R OYA L I C I N G R E C I P E 40g [1 1/2oz] egg white (substitute with aquafaba for a vegan version) 225g [12∕3 cups] icing [confectioners’] sugar Plus extra egg white (or aquafaba) and icing [confectioners’] sugar to adjust and get the right consistency
1 Preheat the oven to 200°C [400°F/ Gas mark 6]. 2 To make the choux pastry, chop the butter and add it to a small saucepan with the water and salt. Heat until the butter has melted and the mixture is starting to bubble. Meanwhile, combine both flours (or gluten-free flour plus xanthan gum) in a separate bowl. When the butter mixture is bubbling, remove it from the heat and add the flours all in one go. Stir with a wooden spoon until it forms a smooth ball that pulls away from the sides very easily – this is called a panada. 3 Transfer the panada to a stand mixer fitted with a paddle attachment (or use a handheld electric whisk) and leave to cool for 5–10 minutes. 4 Add 2 eggs, one at a time, to the panada, mixing on slow speed after each addition until combined. Whisk a third egg in a separate bowl and gradually add 1 tbsp at a time, mixing well after each addition. You may not need to add the third egg, or you may need to add a little or all of it. It’s important to add it gradually to avoid having a batter that is too runny. You are looking for a glossy consistency, which leaves a ‘v’ when a spoon is lifted out of the dough. 5 Transfer to a piping [pastry] bag and cut a medium tip. Line 2 baking sheets with baking paper or a silicone mat, then pipe 20 x 3-cm [1 1/4-in] circles onto one of the baking sheets. 6 Bake in the oven for 10 minutes, then turn the oven down to 180°C [350°F/Gas mark 4] and bake for a further 20 minutes. Don’t open the oven until at least 25 minutes have passed, to avoid the choux pastry deflating.
7 Meanwhile, pipe a second batch onto the other baking sheet. This time you will need 20 x 2.5-cm [1-in] circles (there will be some leftover choux so you can pipe extra if you like). 8 When the first batch of choux have finished baking, immediately turn them over and use a knife to pierce the base. This is so that the air inside has somewhere to escape, and also gives you a place to pipe in the filling. Bake the second batch of choux for 10 minutes at 200°C [400°F/Gas mark 6], then a further 10 minutes at 180°C [350°F/Gas mark 4]. 9 Meanwhile, make the Irish cream filling. Add all the ingredients to a clean, grease-free bowl and whip on medium-high speed until stiff enough to pipe and hold its shape. Don’t overwhip. Transfer the whipped cream to a piping bag and cut a small tip. 10 Pipe the cream into the cooled choux buns through the hole created earlier, making sure each one is filled completely. 11 To make the icing [frosting], whisk all the ingredients together in a bowl, then spoon the icing over the top of each choux bun. Stack the smaller choux bun on top of the larger one. 12 Decorate with matchstick cookie arms and sprinkles for buttons. These will stick if you add them before the icing sets but use a little extra if needed. Add the facial features with royal icing dyed black and orange, or use sprinkles. You can also use nuts, fondant or fruits to create accessories for their heads.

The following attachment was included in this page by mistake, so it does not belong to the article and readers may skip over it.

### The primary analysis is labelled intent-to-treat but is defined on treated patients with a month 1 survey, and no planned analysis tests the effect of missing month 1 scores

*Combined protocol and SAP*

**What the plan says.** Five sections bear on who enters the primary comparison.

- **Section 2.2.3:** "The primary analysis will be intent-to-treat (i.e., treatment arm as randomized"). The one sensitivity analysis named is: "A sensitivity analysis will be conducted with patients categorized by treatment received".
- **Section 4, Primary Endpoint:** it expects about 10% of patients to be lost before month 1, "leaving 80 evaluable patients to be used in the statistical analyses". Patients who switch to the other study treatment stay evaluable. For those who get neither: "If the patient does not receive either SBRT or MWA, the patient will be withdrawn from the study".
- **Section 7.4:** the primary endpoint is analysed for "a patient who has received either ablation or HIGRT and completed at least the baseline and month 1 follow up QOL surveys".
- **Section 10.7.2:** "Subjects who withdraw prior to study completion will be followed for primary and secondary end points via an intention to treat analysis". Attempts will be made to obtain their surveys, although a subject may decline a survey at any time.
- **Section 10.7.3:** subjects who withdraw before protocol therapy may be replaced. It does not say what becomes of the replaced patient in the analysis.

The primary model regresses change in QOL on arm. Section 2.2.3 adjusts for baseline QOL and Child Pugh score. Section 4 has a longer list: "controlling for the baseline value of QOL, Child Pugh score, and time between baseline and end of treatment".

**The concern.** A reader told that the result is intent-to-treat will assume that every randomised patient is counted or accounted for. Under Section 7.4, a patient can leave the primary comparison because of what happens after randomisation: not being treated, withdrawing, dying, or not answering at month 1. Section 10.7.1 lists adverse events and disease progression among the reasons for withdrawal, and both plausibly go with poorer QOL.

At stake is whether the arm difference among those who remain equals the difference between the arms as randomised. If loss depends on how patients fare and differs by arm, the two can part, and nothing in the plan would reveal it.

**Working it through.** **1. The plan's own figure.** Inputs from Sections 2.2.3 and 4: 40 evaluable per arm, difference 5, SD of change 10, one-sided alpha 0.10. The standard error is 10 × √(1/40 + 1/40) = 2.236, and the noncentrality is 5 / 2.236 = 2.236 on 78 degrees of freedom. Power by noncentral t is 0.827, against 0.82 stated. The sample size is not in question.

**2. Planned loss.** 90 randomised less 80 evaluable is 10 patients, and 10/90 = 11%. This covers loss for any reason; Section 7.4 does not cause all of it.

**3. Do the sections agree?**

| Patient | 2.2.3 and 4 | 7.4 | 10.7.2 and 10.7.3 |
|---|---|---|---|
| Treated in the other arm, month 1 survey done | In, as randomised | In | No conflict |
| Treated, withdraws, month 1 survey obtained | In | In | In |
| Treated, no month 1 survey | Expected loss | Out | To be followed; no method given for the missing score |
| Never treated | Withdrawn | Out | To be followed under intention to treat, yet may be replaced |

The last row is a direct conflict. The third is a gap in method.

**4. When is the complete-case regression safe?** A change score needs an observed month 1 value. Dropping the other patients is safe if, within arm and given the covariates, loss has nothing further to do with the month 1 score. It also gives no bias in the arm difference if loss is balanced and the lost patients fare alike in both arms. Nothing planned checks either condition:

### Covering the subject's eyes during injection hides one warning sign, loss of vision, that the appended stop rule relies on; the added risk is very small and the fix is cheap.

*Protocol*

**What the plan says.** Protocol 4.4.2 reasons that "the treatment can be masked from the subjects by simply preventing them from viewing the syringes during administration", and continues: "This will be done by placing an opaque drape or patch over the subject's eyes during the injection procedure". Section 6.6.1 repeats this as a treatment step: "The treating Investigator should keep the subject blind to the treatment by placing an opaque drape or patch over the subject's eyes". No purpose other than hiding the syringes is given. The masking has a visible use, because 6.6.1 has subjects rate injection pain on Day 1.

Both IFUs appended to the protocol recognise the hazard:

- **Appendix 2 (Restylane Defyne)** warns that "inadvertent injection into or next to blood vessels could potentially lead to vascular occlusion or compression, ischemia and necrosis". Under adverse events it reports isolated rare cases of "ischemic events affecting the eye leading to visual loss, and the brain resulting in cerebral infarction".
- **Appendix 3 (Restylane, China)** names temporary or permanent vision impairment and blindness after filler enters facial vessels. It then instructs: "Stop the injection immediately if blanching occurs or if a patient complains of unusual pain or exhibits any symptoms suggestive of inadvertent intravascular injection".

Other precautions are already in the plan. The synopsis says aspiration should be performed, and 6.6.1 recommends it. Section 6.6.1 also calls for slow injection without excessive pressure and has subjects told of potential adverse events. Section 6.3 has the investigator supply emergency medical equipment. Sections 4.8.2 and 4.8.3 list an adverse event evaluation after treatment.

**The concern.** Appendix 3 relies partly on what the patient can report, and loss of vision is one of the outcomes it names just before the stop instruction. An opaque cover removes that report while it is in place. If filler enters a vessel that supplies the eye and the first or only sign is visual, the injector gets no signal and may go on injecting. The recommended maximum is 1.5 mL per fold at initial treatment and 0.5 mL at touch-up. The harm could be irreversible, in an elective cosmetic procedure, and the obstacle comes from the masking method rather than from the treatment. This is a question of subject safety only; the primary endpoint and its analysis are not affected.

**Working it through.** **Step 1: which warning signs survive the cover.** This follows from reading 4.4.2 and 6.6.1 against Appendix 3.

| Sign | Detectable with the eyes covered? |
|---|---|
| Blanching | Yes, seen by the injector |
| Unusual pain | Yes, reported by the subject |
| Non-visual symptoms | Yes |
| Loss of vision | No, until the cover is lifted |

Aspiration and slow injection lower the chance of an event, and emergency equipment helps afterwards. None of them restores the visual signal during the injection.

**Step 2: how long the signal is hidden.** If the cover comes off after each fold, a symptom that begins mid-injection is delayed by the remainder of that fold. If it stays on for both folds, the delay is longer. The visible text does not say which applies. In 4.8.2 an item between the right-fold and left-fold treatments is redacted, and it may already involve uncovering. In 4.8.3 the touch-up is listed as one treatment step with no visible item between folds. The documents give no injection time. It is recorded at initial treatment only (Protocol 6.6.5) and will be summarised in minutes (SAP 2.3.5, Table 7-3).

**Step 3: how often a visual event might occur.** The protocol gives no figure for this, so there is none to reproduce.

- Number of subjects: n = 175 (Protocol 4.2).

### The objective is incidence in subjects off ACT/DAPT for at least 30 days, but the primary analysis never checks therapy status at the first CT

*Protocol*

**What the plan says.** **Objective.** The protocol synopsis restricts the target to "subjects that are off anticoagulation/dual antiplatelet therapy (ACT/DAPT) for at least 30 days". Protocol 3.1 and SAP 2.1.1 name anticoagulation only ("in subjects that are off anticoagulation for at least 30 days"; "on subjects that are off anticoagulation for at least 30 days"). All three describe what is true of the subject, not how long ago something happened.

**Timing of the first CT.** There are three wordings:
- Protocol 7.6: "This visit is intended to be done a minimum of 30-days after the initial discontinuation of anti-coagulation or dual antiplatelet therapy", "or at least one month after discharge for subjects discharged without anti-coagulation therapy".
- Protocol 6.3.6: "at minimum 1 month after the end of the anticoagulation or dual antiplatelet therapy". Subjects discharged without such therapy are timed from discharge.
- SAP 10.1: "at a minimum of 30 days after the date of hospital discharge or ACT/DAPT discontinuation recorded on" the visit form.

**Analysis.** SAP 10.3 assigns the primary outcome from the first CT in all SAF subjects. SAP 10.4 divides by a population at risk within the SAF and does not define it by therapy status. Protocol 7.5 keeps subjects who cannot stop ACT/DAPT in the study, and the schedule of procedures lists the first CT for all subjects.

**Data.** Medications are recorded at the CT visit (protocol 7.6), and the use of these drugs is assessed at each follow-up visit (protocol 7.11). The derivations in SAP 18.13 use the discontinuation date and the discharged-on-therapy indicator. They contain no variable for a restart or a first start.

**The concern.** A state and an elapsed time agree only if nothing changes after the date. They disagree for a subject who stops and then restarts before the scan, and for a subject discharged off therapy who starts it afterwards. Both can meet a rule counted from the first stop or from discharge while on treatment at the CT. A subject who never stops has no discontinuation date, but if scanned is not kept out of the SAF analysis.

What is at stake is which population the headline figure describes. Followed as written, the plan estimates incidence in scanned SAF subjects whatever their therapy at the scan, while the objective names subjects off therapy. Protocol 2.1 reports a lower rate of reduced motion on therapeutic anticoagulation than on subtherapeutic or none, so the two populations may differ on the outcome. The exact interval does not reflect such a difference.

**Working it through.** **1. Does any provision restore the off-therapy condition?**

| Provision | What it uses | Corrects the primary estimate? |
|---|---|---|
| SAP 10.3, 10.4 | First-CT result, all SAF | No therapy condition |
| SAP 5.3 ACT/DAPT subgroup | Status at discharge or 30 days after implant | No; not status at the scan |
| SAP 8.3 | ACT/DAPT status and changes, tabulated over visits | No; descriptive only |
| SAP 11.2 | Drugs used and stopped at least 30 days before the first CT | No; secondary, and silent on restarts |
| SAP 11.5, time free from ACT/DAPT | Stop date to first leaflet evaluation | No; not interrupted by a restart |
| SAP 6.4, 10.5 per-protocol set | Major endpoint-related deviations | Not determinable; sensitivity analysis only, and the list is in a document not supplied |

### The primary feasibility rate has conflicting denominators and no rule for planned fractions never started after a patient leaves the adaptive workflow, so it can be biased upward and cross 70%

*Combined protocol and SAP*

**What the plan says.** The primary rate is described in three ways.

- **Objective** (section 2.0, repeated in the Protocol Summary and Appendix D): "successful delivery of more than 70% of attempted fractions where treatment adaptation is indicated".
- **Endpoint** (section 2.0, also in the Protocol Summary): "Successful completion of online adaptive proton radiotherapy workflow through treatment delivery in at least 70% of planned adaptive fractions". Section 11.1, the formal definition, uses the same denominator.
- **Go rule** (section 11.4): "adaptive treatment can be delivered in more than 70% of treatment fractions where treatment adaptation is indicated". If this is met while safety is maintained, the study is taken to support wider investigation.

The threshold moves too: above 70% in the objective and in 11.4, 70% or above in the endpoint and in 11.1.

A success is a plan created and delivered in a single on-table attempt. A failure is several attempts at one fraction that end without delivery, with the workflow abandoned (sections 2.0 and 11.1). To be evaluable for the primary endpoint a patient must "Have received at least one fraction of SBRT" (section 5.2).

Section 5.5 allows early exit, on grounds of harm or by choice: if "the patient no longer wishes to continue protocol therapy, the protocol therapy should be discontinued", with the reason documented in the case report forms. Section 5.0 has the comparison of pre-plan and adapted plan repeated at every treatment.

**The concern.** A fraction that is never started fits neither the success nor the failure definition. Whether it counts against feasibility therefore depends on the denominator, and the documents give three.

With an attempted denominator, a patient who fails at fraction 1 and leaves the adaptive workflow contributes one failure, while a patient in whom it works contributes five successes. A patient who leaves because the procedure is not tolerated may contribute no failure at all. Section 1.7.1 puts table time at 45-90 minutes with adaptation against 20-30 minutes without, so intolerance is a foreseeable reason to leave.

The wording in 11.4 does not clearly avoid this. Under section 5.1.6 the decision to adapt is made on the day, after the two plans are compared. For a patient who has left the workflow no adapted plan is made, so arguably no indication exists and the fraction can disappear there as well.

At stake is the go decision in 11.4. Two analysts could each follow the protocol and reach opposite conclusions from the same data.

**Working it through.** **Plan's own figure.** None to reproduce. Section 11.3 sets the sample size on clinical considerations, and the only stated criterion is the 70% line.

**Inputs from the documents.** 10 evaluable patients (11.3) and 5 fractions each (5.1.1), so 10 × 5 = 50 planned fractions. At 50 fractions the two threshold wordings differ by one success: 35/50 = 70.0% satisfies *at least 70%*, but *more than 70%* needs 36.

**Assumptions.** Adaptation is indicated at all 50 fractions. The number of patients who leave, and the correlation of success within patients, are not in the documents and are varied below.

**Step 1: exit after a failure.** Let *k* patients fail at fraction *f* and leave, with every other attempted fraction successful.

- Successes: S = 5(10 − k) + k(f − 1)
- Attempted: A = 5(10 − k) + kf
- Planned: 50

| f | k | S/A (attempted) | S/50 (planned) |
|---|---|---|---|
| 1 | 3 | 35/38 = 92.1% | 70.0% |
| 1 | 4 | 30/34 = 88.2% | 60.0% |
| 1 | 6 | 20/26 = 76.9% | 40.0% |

T I P F O R T H E I C I N G : Use a stand mixer (or handheld electric whisk) fitted with a balloon whisk attachment to combine the egg white/aquafaba and icing sugar until you get a smooth consistency. Then add tiny amounts of extra egg white (or aquafaba) and/or icing sugar to get the right consistency. Add food dye to colour as desired! That’s it!
I N S P I R AT I O N
S I M P LY THE BEST Hospitality has taken a hit during the pandemonium of the pandemic, so let’s shout out to some of Yorkshire’s finest and be inspired … then checkout if you can check-in.
This page: Holdsworth House.
Clockwise from this image: Holdsworth House and Wentbridge House
During lockdown Welcome to Yorkshire’s online WTY World Cup of Yorkshire continued to entertain and inform by inviting votes to celebrate the county’s outstanding offerings in its popular polls. Starting with Iconic Buildings (The Piece Hall), followed by Yorkshire’s favourite Natural Landmarks (Malham Cove), then restaurants (Shibden Mill Inn) and of course Family Fun (Baa-rnsley’s Cannon Hall Farm moo-ved to the top slot) and now it’s time to holler about … wait for it … picked by you … it’s the WTY World Cup of Yorkshire … HOTELS.